Friday, April 11, 2014

My Son, the Unique One

We went to see the retinal specialist this morning.  Our appointment was at 7:45, and when we got the paperwork in the mail a couple days ago, I was not encouraged.  For one thing, it said I would need to allow three hours for an initial visit.  For another, it said that Doodlebug would need to bring sunglasses because they dilate eyes on every visit.  Makes sense for an office dedicated to peering deep into the pupils of every patient.


I discovered when we got there that they run an interesting ship.  It's an efficient ship, I'll give them that.  They open at 7:30, for one thing, which is the earliest I've ever seen any doctor's office open.  We got called back around 8, and they took us to the first room, which was the basic vision check room.  It was a tiny, narrow space, and Boo wound up wedged in the front corner on the floor.  They don't often get kids in there, or parents with kids in tow.  I was the youngest in the waiting room by some 30 years, and Doodlebug... well, the looks he got when the tech called his name and not mine were rather interesting.  The tech took some vitals and checked Doodlebug's vision (an easy 20/20, just like it always is, with the exception of not being able to see some of the letters with his left eye due to the 'line' that we were there for in the first place).  Then she put the drops in his eyes and we waited for them to dilate before we moved to room #2, where she took some photos of his retina and checked pressure.  Then we moved to room #3, where we actually saw the doctor.  He came in and did even more checking. 


In the end, he sat back in his chair, looked at me, and said, "If you're looking for a diagnosis, I don't think I can give you one.  His eyes look perfect."  The retinal scan was perfectly normal, the pressure scans showed that the fluid seemed to be in the right place and have the right pressure, the fluid itself looked clear, etc.  The best he can figure is it's just a weird manifestation of Doodlebug's amblyopia that he's had since his strabismus correction when he was 2.  He dictated a letter to our referring physician [Side note: After he got off the phone, he told me what he'd done, which I had listened to and knew what he'd said and made my own assessments based on the technical version he gave the ophthalmologist. I told him I knew what he'd been doing because I had previously done medical transcription, and he laughed and apologized and said that he always felt sorry for those folks because of how fast and badly he figured he talked.  Of course, I'd had no problems understanding him and thought he'd have been an easy doctor to work for!  I told him that, and he said it made him feel better.  It's always nice to give someone their daily odd compliment.], and we were out of there, potentially never to return.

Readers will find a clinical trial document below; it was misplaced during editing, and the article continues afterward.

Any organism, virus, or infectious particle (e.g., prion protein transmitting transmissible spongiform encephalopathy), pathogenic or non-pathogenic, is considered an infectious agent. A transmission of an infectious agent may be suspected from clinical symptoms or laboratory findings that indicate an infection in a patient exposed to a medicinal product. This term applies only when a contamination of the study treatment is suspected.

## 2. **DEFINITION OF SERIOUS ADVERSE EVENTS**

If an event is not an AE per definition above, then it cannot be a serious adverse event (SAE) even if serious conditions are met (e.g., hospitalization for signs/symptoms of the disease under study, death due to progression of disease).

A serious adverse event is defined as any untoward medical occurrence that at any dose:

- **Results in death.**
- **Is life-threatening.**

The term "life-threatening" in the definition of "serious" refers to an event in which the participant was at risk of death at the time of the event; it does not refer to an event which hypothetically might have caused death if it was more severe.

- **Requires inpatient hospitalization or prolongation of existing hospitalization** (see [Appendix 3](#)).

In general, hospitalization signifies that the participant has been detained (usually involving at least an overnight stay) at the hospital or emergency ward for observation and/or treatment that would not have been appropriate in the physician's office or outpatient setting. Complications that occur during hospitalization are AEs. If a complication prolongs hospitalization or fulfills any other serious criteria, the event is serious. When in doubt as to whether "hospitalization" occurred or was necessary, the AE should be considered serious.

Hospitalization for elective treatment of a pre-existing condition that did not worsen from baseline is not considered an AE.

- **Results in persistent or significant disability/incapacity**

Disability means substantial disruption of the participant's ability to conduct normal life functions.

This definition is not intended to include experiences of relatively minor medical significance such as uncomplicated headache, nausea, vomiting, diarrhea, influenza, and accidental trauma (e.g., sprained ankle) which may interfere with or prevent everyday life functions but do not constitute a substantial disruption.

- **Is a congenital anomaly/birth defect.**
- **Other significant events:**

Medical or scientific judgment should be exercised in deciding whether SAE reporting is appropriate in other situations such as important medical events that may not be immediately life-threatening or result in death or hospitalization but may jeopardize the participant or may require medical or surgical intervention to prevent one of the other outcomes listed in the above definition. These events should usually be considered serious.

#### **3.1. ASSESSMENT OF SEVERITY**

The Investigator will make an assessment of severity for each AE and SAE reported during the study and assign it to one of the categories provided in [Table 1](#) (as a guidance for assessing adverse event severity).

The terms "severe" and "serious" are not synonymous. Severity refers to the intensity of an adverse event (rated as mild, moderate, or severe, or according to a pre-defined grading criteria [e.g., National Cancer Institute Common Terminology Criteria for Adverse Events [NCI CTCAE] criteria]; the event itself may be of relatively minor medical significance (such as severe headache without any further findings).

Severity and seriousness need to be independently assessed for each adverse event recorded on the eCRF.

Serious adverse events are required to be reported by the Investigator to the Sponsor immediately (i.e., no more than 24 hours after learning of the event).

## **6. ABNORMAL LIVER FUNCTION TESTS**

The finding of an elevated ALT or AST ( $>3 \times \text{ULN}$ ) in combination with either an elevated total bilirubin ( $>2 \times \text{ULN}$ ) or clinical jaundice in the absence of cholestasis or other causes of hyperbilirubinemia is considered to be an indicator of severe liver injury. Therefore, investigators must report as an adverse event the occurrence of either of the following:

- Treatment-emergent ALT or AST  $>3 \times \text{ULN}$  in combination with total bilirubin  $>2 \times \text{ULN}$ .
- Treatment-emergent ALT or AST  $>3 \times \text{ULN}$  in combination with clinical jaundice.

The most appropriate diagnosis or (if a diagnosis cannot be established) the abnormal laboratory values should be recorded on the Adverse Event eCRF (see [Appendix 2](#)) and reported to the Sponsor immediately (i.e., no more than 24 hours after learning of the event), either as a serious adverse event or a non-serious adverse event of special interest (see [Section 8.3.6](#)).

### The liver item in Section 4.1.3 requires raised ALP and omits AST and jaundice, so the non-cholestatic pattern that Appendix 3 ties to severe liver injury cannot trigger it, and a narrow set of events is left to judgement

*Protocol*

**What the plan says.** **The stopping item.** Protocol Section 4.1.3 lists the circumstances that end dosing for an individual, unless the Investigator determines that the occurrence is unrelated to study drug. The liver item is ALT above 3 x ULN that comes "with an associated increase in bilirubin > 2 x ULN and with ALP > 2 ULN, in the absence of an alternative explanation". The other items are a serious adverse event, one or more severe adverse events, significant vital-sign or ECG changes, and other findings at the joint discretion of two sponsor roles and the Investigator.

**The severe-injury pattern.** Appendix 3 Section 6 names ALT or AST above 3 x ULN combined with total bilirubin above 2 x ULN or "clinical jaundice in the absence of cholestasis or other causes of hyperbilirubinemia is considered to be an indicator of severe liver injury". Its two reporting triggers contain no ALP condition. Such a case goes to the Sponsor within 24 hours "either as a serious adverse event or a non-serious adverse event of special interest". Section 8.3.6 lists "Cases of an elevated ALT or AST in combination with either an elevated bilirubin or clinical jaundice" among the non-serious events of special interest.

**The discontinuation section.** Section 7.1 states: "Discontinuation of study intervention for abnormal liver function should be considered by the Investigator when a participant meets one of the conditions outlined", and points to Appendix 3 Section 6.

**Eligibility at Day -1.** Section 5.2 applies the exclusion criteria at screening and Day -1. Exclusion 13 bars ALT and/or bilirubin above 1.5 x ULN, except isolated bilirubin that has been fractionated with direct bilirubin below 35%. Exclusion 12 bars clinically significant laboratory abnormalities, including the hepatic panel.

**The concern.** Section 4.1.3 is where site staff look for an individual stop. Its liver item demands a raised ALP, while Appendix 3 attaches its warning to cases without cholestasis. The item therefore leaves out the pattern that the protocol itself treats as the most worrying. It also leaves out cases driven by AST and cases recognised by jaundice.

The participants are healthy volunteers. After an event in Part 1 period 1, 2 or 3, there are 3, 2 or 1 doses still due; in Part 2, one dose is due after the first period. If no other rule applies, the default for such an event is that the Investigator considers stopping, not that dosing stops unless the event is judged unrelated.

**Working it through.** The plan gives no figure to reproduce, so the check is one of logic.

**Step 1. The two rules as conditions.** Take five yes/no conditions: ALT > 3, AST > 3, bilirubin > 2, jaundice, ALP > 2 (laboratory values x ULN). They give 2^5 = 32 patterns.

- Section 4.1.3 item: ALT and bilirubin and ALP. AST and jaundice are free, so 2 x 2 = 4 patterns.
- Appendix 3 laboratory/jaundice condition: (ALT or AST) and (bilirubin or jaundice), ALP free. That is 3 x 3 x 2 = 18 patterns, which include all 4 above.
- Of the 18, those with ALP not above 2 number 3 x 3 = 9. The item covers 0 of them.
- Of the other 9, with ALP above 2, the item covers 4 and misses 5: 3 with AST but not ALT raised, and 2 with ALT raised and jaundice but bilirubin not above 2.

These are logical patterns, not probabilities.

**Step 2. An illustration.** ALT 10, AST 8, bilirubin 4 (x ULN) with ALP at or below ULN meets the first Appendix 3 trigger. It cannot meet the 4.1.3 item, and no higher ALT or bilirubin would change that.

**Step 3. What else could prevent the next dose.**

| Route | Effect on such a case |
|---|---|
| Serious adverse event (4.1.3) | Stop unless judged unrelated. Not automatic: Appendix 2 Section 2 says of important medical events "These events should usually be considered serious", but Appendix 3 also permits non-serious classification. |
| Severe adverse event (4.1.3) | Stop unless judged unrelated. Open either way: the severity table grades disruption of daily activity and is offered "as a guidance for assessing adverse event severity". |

All this is, I suppose, good.  We don't have to go back, and there's nothing special we have to do (though I think it would be good for Doodlebug's long-term eye health if I made him use that eye once in a while... he's so right-eye dominant that I fear his left eye may just, like, quit if he doesn't ever use it).  The down side is that there's no way to 'fix' it, either.  Not a big deal but rather frustrating.  I'm a 'fix-it' sort of person.


This boy... he blows my mind.  I've never met his equal when it comes to having benign abnormalities.  When he was born with his 12 fingers and 12 toes, it wasn't a health hazard, but it had to be corrected.  When he was 2 and had his strabismus, same deal.  Then he had his tonsils and adenoids out not because they were infected (though apparently the backs of his tonsils were grossly cryptic and did need to come out, anyway) but because they were so large they were causing him to have sleep issues and snore.  He's seen an endodontist because of his missing/small teeth; I didn't even know what an endodontist was until we had to see that one.  Now a retinal specialist.  Oh, and we did genetic testing recently, too, to rule out a couple of issues (the panel came back clear... we're still supposed to go get an echocardiogram, just to be on the extra-safe side, but I'm of two minds about it... and that would be yet another specialist). 


I'm extremely grateful that none of his issues will cause him any long-term problems, I really am.  I know there are so many families out there who may only have to see one or two doctors but have to see them all the time and their children have to live with certain issues and even disabilities for a lifetime (I'm ignoring Doodlebug's ADHD and autism spectrum issues for the moment, because those don't really count in the grand scheme of things, if he can learn to function well enough).  I just hate that every time I think we're done with specialists and doctor visits, something new crops up. 


Ah, well.  He's outside with his sister now, planting the herbs and other stuff they got yesterday.  He wants to create his own garden space this fall so he can plant his own actual garden next spring.  And I'm glad that he can plan for that and not have to worry about things like vision.  I'm lucky I have such healthy kids.

1 comment:

Common Household Mom said...

Yeah, taking a child to a specialist has its own emotions attached to it. It sounds like you have been down that road far more than I have. My problem with specialists has usually been that the doctor doesn't seem to spend enough time to really understand everything. From your description here, it sounds like this doctor did take the time.

I love that they planted a garden (in the other post)!